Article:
Stage 2 – Reintroduction to full training

When it comes to the second stage of reintroducing yourself to training after a back injury or a long lay off then you are looking to get back up to two things

  • Train using similar or slightly higher volumes of training than you would use when you are fully fit or when you are looking to get stronger.  It is important that this is volume (i.e. number of reps in the week) and not intensity (weight on the bar) or volume load (total KG lifted in the week i.e. intensity x reps) as these are likely to result in overload when applied to tissues that aren’t fully healed or conditioned for training.
  • You should be using the same frequency and week structure you are intending to use in the next phase of training or in your training going forward.  This is to expose yourself to the pattern of loading your tissues will be undergoing during the week to allow them to adapt and acclimatise to your training pattern.  It will also allow you to flag up any likely issues going forward.

You should be starting to get into training with intent and experiencing less pain and discomfort from your training as the block goes on.  Any issues flagged up such as back seizures or pain developing should be noted and treated with whatever means you have.  You should try and work through lower levels of discomfort but if it starts to become recurring and more debilitating in nature then you may need to go back a few steps in your reintroduction process.

At the end of this period of training, you should be feeling more confident about your abilities to train under a full programme and begin to be able to think about loading towards heavier intensities or performing heavier working sets and being to try and being the process of producing overload and getting stronger.

Stage 3 – Return to pull training

Your first full block of training you might want to include one heavy or overload session in the week and operate a lower load/volume based session.  This could be a good time to try some of the dynamic effort methods or speed work advocated by templates such as the original 4-day westside template or other more recent additions such as Brandon Lilly’s cube method.

You will probably want to stay away from any kind of acute overload based approaches these are programmes based on placing a high amount of loading into one workout examples of which are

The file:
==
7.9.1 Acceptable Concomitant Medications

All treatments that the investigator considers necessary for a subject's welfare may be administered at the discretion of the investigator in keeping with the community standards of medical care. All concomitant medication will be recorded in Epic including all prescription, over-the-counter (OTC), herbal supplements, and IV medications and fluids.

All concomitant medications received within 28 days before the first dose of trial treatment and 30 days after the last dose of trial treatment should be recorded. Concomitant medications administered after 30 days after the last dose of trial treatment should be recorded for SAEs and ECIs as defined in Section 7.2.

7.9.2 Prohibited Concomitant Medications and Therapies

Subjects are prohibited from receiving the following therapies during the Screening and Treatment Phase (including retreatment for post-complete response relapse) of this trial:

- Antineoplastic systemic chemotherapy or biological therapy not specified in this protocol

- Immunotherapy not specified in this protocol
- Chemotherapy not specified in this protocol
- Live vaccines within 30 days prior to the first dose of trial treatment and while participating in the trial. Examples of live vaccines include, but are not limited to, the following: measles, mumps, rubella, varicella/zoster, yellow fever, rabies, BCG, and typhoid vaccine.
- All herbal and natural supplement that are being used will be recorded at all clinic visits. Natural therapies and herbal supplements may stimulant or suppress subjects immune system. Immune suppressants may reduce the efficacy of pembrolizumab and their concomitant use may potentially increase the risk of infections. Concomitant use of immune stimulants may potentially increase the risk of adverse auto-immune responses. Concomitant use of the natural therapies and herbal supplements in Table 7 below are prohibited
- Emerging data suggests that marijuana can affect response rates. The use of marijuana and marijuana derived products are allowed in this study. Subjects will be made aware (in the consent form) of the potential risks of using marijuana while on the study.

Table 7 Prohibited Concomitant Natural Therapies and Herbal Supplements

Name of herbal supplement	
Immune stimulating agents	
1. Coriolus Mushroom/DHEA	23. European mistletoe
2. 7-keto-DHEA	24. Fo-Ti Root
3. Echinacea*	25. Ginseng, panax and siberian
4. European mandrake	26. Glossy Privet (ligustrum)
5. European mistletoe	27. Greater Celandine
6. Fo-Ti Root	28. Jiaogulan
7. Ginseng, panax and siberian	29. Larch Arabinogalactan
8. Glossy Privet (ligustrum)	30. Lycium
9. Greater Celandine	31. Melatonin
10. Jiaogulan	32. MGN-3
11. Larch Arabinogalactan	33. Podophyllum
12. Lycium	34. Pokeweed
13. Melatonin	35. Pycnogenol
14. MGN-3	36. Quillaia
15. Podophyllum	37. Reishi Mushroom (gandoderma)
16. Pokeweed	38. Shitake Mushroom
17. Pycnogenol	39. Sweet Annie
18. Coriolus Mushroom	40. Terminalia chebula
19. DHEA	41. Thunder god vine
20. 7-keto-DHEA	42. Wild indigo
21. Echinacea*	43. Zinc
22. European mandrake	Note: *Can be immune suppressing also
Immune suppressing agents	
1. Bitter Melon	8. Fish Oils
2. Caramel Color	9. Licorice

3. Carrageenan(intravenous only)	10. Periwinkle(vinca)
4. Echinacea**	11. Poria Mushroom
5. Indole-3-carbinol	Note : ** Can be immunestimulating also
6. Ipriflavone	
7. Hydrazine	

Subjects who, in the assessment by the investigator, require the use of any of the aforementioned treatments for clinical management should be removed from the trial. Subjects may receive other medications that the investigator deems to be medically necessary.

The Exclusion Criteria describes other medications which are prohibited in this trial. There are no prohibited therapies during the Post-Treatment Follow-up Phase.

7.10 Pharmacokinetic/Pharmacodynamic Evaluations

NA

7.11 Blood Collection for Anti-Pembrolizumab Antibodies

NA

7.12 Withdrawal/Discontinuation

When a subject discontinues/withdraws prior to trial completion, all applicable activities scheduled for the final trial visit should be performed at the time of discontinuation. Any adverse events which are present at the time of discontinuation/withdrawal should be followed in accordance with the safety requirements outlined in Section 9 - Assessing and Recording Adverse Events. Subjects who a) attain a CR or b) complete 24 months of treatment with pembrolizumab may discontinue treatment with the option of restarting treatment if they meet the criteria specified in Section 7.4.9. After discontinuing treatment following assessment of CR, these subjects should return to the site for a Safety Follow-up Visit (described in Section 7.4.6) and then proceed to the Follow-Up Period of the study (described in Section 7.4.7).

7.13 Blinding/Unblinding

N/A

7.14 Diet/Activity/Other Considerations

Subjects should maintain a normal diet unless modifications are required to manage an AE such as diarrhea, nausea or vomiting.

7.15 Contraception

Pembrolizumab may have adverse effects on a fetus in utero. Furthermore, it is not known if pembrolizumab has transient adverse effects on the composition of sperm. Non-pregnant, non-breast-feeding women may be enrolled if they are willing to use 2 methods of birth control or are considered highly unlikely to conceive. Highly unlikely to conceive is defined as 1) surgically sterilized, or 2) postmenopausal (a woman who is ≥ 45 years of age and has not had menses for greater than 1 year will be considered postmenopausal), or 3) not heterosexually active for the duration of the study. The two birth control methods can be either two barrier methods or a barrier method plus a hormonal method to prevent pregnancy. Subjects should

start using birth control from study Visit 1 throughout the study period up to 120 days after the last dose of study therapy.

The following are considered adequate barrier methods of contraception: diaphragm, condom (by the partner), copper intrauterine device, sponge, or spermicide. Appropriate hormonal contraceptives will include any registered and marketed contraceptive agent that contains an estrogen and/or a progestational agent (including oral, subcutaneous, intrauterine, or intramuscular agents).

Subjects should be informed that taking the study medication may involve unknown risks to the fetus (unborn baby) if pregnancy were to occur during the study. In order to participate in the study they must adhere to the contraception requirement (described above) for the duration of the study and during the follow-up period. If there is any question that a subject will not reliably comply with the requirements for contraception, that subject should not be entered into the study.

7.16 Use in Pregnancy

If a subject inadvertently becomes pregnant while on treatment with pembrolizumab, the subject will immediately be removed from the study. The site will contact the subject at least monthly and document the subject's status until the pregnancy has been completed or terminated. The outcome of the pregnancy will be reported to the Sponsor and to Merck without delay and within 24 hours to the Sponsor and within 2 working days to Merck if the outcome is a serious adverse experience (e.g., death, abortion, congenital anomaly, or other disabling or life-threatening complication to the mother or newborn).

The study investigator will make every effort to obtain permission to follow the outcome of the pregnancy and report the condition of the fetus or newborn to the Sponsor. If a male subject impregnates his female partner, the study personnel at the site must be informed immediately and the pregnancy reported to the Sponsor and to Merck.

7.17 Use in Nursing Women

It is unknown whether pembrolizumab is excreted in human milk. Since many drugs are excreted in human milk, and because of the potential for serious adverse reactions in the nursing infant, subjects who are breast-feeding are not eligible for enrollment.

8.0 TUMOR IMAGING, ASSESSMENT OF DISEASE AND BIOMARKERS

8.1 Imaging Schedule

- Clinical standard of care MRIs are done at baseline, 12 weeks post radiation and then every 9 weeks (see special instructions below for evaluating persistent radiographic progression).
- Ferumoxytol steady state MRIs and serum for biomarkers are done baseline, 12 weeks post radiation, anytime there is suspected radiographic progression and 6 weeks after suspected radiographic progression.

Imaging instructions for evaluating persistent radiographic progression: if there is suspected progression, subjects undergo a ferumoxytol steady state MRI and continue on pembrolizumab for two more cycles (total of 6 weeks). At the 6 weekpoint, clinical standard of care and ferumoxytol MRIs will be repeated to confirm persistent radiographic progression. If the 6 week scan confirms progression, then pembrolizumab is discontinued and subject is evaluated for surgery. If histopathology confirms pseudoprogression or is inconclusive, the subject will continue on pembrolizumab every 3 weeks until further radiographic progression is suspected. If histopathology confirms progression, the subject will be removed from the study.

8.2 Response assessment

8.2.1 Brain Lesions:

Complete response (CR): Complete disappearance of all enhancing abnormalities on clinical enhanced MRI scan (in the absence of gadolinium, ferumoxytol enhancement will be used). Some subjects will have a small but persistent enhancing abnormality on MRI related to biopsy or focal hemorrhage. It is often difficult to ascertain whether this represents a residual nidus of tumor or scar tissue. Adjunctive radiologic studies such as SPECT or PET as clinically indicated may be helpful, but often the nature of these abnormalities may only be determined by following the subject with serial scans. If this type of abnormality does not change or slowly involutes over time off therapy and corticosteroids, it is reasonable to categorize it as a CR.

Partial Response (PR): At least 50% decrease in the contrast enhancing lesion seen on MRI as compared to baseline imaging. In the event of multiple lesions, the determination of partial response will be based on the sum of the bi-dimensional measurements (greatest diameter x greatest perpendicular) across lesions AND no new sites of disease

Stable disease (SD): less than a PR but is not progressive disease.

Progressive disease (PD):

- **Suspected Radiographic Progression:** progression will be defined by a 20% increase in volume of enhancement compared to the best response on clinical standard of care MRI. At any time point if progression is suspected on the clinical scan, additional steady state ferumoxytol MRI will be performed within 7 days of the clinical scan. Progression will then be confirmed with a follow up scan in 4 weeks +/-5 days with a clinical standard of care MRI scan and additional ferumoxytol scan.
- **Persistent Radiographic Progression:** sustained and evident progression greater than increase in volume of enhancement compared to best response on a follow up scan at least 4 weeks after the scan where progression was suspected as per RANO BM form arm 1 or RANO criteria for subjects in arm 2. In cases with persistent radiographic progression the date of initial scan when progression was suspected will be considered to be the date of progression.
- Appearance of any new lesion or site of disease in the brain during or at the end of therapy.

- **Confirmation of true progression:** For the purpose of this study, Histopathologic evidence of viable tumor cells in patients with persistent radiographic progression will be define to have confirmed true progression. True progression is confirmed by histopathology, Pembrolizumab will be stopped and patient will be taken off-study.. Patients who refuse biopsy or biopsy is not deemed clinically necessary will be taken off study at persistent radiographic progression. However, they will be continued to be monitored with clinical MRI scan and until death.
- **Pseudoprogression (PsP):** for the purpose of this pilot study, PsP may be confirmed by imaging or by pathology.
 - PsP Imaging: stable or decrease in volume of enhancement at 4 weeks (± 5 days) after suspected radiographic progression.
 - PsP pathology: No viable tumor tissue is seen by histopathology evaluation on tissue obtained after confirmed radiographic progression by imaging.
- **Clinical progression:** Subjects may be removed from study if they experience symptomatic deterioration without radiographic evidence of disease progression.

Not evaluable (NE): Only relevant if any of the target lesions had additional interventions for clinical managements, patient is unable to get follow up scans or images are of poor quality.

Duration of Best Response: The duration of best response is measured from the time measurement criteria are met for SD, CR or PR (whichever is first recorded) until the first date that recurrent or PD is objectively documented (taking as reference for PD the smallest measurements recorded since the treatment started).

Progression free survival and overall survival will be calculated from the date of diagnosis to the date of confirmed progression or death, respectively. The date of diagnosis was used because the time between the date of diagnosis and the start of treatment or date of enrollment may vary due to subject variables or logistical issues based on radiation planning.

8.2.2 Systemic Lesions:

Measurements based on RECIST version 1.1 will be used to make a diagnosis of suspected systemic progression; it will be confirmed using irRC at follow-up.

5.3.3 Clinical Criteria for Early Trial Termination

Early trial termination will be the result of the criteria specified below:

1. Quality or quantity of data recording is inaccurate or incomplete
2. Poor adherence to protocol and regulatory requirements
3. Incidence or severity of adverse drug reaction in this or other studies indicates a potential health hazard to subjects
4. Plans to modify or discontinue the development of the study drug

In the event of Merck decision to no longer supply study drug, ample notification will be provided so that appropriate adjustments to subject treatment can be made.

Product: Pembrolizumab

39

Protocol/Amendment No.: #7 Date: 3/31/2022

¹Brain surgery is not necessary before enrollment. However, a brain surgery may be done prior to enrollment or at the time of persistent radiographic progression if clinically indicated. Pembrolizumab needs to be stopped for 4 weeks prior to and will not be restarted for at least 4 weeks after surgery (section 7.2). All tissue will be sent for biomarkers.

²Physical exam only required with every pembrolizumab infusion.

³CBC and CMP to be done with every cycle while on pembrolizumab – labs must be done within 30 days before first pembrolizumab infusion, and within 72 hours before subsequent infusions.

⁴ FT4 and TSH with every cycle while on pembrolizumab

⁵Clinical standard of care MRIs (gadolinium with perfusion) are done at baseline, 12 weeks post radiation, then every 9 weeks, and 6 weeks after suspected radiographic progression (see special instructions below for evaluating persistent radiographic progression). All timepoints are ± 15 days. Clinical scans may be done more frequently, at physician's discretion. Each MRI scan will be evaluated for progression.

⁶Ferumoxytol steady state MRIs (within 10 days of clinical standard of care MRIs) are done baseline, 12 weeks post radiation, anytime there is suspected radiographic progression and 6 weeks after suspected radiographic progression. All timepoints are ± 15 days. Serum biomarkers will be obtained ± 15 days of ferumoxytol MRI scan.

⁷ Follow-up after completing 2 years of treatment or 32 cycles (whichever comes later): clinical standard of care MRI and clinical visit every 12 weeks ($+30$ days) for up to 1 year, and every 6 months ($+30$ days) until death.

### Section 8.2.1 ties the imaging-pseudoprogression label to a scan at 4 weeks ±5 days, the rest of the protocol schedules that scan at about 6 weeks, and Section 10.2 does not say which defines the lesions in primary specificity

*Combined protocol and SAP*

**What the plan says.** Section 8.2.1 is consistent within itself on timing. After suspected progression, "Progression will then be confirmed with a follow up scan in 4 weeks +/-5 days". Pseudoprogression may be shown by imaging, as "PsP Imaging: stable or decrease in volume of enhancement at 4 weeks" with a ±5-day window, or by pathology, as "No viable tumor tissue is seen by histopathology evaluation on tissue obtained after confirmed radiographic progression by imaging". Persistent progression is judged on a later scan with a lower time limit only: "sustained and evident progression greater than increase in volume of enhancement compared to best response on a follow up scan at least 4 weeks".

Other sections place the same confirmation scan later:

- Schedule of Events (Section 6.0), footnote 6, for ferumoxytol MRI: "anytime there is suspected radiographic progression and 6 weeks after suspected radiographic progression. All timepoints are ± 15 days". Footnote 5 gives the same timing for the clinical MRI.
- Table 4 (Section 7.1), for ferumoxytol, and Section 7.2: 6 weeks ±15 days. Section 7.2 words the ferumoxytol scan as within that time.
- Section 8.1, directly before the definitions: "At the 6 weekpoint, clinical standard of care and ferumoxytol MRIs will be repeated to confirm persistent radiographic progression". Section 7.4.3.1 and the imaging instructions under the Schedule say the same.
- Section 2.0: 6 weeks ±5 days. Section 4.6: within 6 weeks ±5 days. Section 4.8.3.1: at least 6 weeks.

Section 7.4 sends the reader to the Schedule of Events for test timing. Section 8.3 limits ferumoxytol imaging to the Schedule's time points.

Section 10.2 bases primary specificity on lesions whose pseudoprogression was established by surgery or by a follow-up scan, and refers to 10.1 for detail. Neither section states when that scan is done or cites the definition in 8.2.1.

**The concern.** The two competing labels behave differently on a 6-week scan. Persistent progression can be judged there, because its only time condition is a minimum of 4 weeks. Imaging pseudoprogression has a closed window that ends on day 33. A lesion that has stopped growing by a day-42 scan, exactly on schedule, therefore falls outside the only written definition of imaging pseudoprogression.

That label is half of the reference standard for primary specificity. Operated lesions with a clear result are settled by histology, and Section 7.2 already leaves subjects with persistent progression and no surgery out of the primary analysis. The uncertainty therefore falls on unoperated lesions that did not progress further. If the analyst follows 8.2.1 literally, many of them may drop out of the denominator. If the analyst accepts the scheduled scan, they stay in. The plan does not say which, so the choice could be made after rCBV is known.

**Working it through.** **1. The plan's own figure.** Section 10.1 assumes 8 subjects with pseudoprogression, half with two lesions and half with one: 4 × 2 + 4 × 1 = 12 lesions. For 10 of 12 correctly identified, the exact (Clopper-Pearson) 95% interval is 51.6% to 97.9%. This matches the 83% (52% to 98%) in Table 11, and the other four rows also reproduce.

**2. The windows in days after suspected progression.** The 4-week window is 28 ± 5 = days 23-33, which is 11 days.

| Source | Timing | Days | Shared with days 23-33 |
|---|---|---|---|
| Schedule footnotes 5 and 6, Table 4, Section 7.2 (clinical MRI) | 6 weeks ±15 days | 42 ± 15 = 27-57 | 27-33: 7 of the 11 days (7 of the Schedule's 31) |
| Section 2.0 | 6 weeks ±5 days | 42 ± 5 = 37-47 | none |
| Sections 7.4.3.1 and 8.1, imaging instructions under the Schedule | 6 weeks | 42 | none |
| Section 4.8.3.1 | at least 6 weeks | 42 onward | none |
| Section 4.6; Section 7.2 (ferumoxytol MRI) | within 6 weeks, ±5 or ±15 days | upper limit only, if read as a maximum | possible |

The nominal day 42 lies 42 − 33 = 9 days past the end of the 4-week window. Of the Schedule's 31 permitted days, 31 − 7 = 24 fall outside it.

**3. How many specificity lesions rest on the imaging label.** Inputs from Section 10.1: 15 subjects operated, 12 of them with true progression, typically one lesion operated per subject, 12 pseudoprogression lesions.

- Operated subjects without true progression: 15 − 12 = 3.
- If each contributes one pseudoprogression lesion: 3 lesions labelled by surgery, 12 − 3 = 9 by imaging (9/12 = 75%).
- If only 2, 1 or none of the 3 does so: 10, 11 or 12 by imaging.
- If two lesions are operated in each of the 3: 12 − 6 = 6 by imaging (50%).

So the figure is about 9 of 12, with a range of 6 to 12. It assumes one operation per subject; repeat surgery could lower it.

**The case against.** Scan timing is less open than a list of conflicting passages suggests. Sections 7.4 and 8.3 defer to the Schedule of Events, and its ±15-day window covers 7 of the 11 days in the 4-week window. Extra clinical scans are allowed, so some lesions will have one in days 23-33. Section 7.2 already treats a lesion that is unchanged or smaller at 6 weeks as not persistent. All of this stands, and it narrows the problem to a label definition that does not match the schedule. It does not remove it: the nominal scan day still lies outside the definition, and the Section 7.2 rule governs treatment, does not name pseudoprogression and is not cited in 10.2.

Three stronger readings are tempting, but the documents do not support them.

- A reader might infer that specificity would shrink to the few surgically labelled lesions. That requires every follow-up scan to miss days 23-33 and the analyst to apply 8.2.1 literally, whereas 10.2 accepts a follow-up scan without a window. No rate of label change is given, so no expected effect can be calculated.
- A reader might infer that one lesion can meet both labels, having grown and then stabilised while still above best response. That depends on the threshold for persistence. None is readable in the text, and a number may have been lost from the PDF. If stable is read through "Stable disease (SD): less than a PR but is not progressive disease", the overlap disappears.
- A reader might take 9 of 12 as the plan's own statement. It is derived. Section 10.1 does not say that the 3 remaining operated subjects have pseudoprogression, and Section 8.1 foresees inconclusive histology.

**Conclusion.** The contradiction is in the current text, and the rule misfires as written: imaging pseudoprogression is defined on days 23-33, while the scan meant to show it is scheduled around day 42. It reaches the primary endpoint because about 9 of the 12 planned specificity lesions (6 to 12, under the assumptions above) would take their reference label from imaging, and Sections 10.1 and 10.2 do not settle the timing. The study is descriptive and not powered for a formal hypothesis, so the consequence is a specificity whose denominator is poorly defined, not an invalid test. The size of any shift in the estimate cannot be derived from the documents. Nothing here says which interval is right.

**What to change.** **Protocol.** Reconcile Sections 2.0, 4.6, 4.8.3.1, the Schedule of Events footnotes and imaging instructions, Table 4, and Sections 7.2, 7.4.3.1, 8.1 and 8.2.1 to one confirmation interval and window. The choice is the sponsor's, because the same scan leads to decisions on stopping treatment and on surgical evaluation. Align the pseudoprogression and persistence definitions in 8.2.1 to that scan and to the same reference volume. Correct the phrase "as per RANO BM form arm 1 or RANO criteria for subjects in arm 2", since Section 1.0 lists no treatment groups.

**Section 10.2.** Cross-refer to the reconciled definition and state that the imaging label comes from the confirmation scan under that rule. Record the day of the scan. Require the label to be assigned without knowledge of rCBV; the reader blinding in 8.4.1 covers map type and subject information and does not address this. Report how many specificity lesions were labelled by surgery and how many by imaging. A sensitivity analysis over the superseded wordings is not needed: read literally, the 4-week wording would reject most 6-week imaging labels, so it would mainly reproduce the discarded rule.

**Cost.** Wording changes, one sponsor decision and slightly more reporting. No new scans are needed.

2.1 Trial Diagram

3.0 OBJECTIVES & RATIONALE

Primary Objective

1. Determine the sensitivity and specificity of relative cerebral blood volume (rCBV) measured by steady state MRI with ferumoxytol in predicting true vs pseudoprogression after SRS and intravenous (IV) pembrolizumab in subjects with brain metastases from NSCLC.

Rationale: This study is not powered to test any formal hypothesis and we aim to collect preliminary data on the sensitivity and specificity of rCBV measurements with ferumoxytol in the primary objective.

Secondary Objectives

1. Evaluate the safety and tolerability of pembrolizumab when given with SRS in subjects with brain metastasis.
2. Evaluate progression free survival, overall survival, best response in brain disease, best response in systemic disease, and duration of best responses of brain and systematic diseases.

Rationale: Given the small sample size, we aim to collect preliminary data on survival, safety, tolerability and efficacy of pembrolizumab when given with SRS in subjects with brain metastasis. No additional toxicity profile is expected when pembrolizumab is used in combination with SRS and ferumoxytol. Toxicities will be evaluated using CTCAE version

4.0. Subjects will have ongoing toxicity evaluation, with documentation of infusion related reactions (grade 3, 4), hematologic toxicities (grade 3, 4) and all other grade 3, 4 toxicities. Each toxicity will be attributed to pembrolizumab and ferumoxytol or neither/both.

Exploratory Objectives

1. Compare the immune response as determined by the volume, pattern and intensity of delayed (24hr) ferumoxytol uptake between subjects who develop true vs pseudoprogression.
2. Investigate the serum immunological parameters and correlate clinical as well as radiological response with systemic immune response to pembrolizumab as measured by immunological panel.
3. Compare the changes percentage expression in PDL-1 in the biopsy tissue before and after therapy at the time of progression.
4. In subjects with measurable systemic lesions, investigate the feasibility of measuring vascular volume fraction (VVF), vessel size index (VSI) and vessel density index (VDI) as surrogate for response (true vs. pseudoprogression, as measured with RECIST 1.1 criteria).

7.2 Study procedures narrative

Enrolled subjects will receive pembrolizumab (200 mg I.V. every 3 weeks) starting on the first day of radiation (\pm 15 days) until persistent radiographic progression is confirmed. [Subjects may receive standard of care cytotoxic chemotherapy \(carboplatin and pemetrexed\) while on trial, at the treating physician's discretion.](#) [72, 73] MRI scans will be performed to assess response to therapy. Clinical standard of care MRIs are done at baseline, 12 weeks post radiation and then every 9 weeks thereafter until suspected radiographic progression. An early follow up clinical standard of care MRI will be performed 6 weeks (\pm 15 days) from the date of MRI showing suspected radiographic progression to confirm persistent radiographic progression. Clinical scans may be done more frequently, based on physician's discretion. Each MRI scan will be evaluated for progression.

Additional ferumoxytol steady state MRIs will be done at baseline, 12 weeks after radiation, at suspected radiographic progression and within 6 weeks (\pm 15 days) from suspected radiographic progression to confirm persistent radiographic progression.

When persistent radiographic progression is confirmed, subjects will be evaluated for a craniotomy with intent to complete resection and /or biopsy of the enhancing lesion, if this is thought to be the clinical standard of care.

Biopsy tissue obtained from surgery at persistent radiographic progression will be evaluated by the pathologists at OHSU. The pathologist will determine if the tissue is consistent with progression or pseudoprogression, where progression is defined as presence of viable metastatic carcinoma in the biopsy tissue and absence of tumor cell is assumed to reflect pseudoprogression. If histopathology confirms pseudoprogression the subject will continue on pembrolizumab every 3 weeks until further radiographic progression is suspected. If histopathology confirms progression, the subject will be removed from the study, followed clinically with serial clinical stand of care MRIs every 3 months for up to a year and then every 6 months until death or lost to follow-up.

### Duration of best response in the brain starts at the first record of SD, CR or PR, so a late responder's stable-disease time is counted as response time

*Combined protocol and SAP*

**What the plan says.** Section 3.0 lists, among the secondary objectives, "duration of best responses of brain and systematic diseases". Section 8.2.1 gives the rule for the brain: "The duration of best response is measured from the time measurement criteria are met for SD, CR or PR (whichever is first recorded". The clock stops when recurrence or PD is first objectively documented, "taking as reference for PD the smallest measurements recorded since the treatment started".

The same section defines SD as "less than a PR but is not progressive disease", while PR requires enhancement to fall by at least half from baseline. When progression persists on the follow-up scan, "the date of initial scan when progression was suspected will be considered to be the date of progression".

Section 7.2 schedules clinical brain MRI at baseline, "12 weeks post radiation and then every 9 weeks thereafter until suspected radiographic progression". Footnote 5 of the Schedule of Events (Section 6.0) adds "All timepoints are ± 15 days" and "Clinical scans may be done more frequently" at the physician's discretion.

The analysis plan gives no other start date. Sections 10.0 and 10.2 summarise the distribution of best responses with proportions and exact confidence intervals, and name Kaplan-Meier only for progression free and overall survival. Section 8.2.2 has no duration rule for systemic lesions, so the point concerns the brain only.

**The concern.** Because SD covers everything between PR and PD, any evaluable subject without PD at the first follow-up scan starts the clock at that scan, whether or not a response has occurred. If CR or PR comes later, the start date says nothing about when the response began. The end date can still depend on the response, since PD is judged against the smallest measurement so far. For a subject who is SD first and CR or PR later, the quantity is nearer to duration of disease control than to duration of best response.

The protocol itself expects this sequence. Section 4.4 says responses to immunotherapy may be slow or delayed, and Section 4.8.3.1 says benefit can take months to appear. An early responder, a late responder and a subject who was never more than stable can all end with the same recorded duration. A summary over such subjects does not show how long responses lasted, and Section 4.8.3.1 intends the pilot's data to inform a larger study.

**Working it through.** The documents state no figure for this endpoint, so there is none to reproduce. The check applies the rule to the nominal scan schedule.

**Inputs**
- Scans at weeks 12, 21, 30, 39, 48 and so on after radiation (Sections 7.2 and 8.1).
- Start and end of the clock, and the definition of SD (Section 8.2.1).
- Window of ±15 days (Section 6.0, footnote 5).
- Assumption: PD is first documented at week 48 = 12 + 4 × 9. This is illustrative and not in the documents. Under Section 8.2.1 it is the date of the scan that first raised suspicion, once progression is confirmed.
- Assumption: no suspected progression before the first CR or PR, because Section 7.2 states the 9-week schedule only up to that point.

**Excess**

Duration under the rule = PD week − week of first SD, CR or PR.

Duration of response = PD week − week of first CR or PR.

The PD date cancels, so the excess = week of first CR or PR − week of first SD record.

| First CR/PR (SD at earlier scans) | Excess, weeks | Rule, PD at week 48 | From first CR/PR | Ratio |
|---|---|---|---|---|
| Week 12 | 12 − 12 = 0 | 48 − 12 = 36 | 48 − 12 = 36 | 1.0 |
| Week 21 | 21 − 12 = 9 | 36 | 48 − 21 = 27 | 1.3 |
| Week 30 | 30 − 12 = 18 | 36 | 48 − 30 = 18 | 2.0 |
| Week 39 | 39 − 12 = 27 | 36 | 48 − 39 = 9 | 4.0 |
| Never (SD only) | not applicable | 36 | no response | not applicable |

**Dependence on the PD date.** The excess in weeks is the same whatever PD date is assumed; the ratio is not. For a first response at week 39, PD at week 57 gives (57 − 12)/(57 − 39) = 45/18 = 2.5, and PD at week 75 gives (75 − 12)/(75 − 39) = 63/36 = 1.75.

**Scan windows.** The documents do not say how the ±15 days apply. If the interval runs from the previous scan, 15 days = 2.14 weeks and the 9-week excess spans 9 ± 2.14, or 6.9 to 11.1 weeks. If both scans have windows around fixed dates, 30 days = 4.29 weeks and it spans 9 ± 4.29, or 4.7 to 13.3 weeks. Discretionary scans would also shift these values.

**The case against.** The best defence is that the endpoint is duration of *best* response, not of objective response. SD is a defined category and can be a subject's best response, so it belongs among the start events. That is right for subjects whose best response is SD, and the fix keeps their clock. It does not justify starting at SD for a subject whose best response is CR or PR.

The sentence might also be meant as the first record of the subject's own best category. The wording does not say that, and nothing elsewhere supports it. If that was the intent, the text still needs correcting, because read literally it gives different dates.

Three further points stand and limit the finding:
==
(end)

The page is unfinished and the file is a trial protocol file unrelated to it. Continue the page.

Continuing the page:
• Rep outs / AMRAP (as many reps as possible) approaches an example of which would be 5/3/1 or some elements of the juggernaut template.
  • Max effort days in the westside template or other similar programmes.
  • Pyramid schemes some of which can be found in some of Boris Shikeo’s programmes.
  • Cluster sets, drop sets or any form of spinal loading taking towards failure.

The reason being by doing any form of acute loading or using methods that are designed to bring you towards concentric failure either through volume, intensity of effort or lifting towards 100% of max you are increasing dramatically the chances of you flaring up or overloading any underlying issues that may be still present in your back.

If you follow a more traditional or the more common kind of powerlifting specific templates that have been popularised by the work of people like Mike Teschner then you might want to look into progressing on with the work of the previous block following a progressive ramp in volume load and intensity over 3 week waves and then providing a deload of 50-60% volume every 4th week to ensure you are deloading your spine and the tissue surrounding it.

Once your back into training, what are some other training variables you should consider?

  • You should be looking how to move in the most protective manner you can around your spine you should be looking to learn how to brace correctly and to adopt as close to an optimal or safe technique as you can manage.
  • If you haven’t hired a coach before now would be a good time to find someone reputable in your area to help you direct your training.  Whilst online coaching can be very effective and is a really good option if you don’t have anyone with the necessary skill set available in your area it’s probably a good option.  However, if you have a good coach in a travelable distance you might want to consider hiring their services.
  • You should be looking to give yourself the best opportunity possible to perform or to be able to train in a productive manner as such stretching, mobility, warming up and soft tissue work are all management strategies you should be looking to explore and include in your training process.  On their own none of these things is a silver bullet but when used properly they can increase your proficiency in training and your healthy training life.
  • Take notes of when you are reactive refer to your training Diary and see what exercises you were doing, the volume you were using, intensities you were using.  Also, take note of the training week the way in which it is spread and where the points of loading are.  You should be able to come up with a structure that works for your body and recovery ability through a trial and error process.
  • You should be looking at additional conditioning you can do for your trunk these should be done in a way that adds to what you are doing.  For example, some glute and spinal stability work might be best done in a warm-up or done in post-session.  You should try and develop a better understanding of how the spine works and ways of developing it for performance whilst you don’t have to be an expert in the field the more you understand the better you will be able to define what you need to do or help guide yourself in the correct direction.

This article is here to give you ideas and guidelines and is in the way here to replace the input of a professional.  But hopefully, it can help to get you thinking about structures, progressions and where to go post back snap.